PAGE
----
NEW YORK (TheStreet) -- Are you too plastic for your own financial good? Although there is no magic number for the number of credit cards that should be in your wallet, some key questions can help you determine whether you're charging around town with more cards than you need.According to recent data from Experian, the average U.S. consumer has about three open and active credit cards. Whether that number is too many, too few or just enough is really a question of how one uses and manages the accounts. If you have the tendency to spend more than you have, you might need fewer than three credit cards or none at all, says Harrison Lazarus, a financial consultant and founder of Harrison Lazarus Advisors. On the other hand, if you spend well within your means, more credit cards could be good for you. "You will be able to access money when you need it, obtain fringe benefits like rebates and mileage, and improve your credit score," Lazarus says. If you are unsure (or in denial) about your spending habits and general attitude toward credit, here are some warning signs you have more credit cards than you can handle: 1. You pull your annual credit report and find open credit cards you had forgotten having. Do you open a store credit card every time you hear the words, "additional 10% if you open an account today"? Do you mail back credit card applications in exchange for 15,000 or so bonus miles? Chances are you have credit cards lying around that you have not used since the day you gave in to their appealing introductory offers. Rod Griffin, director of public education at Experian, says open accounts that you have forgotten could increase your risk of identity theft. Cards lying around could be stolen and used to make charges. If you have unused credit cards that you do not want to close just yet -- more on that in a moment -- Griffin says it's best to lock them away or keep in a safe deposit box in your bank.
2. You are not paying your credit card bills on time. You know you have too many credit cards when you start having bill payment issues. If you own 10 credit cards, for example, and you use all of them, you have 10 monthly statements to deal with each month. "Having too many credit cards can lead to the lack of time and focus to ensure proper credit card management," says Kimberly Howard, a certified financial planner and owner of KJH Financial Services.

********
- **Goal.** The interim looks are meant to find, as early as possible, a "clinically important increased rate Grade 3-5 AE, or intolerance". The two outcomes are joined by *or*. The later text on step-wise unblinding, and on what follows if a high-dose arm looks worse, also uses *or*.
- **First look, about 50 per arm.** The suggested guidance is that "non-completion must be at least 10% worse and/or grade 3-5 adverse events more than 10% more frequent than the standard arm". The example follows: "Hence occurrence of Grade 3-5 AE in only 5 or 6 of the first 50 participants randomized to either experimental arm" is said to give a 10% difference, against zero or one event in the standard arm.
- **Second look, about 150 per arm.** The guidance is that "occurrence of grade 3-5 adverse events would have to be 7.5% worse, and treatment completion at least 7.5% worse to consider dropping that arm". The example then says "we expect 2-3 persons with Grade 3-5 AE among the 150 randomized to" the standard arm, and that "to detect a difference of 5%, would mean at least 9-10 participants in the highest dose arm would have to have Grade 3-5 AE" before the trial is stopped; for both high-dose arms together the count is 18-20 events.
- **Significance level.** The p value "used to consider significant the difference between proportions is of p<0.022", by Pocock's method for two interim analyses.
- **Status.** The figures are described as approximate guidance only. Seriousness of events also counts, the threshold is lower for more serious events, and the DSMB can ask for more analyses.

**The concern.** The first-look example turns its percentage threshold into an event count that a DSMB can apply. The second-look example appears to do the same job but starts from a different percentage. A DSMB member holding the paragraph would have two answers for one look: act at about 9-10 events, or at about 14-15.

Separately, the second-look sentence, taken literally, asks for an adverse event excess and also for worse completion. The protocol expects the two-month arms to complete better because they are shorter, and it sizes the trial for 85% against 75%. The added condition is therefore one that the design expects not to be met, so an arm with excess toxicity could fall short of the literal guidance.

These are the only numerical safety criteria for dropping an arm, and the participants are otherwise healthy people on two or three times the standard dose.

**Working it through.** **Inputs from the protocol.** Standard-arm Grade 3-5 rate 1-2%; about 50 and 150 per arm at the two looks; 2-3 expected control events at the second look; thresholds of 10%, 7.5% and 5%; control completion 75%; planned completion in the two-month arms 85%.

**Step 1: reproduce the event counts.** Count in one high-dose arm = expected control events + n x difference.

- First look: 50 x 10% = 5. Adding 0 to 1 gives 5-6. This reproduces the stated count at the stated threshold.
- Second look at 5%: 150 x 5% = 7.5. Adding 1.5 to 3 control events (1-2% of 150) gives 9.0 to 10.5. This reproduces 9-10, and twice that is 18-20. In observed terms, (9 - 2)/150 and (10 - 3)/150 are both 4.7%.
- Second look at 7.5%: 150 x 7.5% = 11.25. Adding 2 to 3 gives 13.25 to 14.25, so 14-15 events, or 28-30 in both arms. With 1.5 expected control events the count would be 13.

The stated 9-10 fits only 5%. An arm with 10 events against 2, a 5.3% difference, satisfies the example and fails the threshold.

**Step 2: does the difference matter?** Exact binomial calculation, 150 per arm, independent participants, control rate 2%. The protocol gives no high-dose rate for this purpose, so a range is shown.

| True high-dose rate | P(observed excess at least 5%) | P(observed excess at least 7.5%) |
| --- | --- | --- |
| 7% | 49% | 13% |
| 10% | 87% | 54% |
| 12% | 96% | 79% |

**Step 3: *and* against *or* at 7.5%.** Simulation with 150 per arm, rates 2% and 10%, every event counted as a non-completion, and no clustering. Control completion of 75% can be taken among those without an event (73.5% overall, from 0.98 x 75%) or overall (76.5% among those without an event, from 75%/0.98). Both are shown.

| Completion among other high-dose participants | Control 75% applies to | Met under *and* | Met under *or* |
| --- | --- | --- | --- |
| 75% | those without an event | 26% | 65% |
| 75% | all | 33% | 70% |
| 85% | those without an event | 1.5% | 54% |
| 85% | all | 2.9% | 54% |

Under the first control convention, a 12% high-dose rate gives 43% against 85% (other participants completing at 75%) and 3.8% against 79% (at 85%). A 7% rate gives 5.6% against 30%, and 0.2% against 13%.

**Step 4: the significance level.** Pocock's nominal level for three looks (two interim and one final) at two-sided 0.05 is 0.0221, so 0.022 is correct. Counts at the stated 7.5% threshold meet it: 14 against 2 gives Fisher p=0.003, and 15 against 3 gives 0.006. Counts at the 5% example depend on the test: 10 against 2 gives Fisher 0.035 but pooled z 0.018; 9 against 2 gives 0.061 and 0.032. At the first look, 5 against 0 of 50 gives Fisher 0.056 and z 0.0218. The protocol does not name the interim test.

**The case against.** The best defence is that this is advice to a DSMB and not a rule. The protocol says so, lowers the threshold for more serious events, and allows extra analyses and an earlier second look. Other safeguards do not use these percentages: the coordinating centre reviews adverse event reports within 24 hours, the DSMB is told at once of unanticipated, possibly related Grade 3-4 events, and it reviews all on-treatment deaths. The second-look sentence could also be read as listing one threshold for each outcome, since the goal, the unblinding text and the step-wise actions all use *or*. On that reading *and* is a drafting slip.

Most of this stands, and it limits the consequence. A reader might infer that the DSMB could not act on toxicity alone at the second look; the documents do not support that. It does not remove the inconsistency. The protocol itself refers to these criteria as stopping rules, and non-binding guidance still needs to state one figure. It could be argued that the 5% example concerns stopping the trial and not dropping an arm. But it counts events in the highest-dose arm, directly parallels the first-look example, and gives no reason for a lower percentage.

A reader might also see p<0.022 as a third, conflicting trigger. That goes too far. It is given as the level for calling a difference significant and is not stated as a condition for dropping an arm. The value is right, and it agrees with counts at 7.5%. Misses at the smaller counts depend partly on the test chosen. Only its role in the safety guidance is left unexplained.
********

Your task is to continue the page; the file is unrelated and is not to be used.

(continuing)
Even if you maintain zero balances on several open credit cards, you can be considered a risk. "The loan officer realizes that you could use all of your credit cards after the loan is approved, and that will affect your ability to repay the loan," Howard says. Although a high credit score will help prove you are worthy of loan approval, Howard explains it is not always the case. She has observed that since 2008, loan officers have been very careful in approving loans. "They are favoring mostly those with a limited number of credit cards, in addition to having a high credit score."
Closing credit cards, however, should not be done all at the same time. Note that each time you close a card, you will take a small hit on your credit score. Howard's advice is to allow a six-month interval so your credit score could recover before the next card is closed. Lazarus suggests keeping credit cards that have no annual fees, no overseas transaction fees and offer rebates or cash back. He says the Chase Ultimate Cash Award MasterCard, CapitalOne Visa and American Express Blue are worth considering. "If you're going to use credit, you might as well make the most from it. In today's world, credit card issuers want your business and are willing to reward you for it." If you find that the number of credit cards you have is not a problem, Griffin at Experian says you should be focusing on other financial issues that could be having a greater effect on your creditworthiness. If you find it difficult to curb your spending or use of credit, you may want to check out the National Foundation for Credit Counseling. Another useful resource is AdviceIQ.com, which lists financial advisers in your area. -- Written by Marilen Cawad in New York. >To contact the writer of this article, click here: Marilen Cawad. >To follow the writer on Twitter, go to http://twitter.com/marilencawad. >To submit a news tip, send an email to: firstname.lastname@example.org.